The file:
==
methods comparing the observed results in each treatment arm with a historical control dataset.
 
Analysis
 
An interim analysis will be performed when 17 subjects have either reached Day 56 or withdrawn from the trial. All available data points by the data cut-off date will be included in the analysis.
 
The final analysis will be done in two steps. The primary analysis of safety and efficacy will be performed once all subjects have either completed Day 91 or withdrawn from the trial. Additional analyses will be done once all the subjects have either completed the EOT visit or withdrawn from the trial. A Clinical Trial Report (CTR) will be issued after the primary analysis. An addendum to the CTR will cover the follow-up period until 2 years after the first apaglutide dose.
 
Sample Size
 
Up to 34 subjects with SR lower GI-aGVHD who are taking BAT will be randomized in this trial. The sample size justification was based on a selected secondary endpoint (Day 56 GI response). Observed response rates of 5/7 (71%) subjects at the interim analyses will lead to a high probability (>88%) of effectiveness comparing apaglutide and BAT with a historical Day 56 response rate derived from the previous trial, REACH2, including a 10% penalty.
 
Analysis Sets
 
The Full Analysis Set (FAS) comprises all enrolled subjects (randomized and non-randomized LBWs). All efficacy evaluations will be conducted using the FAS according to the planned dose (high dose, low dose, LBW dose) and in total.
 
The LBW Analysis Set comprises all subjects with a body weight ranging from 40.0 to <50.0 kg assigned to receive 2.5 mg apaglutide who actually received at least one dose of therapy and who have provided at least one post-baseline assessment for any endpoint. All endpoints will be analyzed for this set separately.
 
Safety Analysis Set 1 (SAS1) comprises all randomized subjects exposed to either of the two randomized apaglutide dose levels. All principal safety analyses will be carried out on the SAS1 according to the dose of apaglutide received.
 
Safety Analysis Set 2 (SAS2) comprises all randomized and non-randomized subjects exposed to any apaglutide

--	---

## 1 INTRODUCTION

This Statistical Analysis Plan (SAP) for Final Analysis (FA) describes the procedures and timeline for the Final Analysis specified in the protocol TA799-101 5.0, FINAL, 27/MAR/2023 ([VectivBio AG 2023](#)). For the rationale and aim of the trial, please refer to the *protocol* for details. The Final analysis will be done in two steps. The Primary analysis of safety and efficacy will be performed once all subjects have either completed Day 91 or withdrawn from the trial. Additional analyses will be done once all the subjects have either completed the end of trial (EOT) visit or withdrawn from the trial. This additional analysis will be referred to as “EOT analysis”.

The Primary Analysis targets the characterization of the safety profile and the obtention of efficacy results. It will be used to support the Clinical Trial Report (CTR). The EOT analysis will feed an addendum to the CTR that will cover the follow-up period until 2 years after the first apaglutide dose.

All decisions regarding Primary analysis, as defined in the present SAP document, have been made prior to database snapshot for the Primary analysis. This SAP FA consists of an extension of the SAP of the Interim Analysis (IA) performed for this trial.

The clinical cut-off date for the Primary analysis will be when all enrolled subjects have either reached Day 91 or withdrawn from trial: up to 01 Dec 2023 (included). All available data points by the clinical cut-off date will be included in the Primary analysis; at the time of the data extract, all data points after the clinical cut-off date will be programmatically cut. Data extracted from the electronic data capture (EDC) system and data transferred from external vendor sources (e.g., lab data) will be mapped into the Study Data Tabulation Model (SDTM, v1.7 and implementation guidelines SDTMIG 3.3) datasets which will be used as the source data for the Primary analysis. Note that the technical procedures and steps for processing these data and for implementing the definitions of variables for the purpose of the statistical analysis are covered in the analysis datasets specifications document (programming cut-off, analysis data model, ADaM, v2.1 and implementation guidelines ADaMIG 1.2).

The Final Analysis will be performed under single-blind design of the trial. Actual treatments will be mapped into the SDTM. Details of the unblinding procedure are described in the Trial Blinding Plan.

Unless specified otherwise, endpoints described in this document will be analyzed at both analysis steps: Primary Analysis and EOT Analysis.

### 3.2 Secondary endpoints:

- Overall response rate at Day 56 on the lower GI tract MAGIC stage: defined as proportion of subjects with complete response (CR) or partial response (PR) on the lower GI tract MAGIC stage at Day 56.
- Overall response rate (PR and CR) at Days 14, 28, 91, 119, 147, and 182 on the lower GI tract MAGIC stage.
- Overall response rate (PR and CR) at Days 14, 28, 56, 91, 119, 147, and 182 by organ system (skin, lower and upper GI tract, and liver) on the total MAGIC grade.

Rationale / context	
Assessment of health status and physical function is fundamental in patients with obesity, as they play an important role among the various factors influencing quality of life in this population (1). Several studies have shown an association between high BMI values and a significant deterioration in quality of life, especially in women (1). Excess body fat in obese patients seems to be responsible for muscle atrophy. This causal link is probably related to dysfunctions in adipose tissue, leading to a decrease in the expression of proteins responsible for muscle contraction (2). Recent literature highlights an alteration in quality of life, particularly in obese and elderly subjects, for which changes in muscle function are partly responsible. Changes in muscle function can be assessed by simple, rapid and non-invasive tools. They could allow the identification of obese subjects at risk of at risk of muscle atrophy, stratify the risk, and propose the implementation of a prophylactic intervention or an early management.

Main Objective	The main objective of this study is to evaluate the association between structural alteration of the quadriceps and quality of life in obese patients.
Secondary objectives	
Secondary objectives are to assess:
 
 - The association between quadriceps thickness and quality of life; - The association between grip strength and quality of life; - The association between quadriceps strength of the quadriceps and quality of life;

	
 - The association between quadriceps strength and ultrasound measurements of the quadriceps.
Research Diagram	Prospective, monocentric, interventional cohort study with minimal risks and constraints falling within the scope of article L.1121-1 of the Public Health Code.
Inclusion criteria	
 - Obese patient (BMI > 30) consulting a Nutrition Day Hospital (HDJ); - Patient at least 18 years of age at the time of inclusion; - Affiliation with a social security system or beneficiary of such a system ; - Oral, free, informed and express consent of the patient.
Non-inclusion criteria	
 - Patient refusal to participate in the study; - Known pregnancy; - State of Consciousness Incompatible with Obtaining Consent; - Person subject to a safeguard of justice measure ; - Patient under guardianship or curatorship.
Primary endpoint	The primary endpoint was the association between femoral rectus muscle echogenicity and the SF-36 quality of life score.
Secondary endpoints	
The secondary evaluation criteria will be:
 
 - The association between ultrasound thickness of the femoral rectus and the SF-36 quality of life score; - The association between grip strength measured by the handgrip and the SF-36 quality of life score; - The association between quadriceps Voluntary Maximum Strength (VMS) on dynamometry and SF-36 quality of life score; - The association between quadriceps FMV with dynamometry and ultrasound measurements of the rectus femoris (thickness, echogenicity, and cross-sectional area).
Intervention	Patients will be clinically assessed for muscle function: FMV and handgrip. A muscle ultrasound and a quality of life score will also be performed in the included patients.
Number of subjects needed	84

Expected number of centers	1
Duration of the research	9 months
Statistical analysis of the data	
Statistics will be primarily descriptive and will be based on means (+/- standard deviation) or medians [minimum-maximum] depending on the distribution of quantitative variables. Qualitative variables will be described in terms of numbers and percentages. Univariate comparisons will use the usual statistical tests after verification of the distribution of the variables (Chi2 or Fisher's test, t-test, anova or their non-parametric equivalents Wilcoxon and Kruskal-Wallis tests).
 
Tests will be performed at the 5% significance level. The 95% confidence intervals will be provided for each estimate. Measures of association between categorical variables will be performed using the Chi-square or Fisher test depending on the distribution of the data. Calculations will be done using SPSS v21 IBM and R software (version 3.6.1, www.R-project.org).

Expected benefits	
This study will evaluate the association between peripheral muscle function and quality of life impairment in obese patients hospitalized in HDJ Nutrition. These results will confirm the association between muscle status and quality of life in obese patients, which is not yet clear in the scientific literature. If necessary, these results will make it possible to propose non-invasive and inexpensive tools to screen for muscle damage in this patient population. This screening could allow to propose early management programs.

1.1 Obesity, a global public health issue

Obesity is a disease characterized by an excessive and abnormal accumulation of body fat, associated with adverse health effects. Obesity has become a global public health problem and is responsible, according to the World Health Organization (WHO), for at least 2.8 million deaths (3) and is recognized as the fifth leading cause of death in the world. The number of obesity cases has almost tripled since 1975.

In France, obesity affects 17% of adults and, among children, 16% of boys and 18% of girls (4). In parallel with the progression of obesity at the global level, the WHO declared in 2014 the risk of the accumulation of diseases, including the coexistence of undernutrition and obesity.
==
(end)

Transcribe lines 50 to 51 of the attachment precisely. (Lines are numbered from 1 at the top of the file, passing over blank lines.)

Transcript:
Obesity is a disease characterized by an excessive and abnormal accumulation of body fat, associated with adverse health effects. Obesity has become a global public health problem and is responsible, according to the World Health Organization (WHO), for at least 2.8 million deaths (3) and is recognized as the fifth leading cause of death in the world. The number of obesity cases has almost tripled since 1975.

In France, obesity affects 17% of adults and, among children, 16% of boys and 18% of girls (4). In parallel with the progression of obesity at the global level, the WHO declared in 2014 the risk of the accumulation of diseases, including the coexistence of undernutrition and obesity.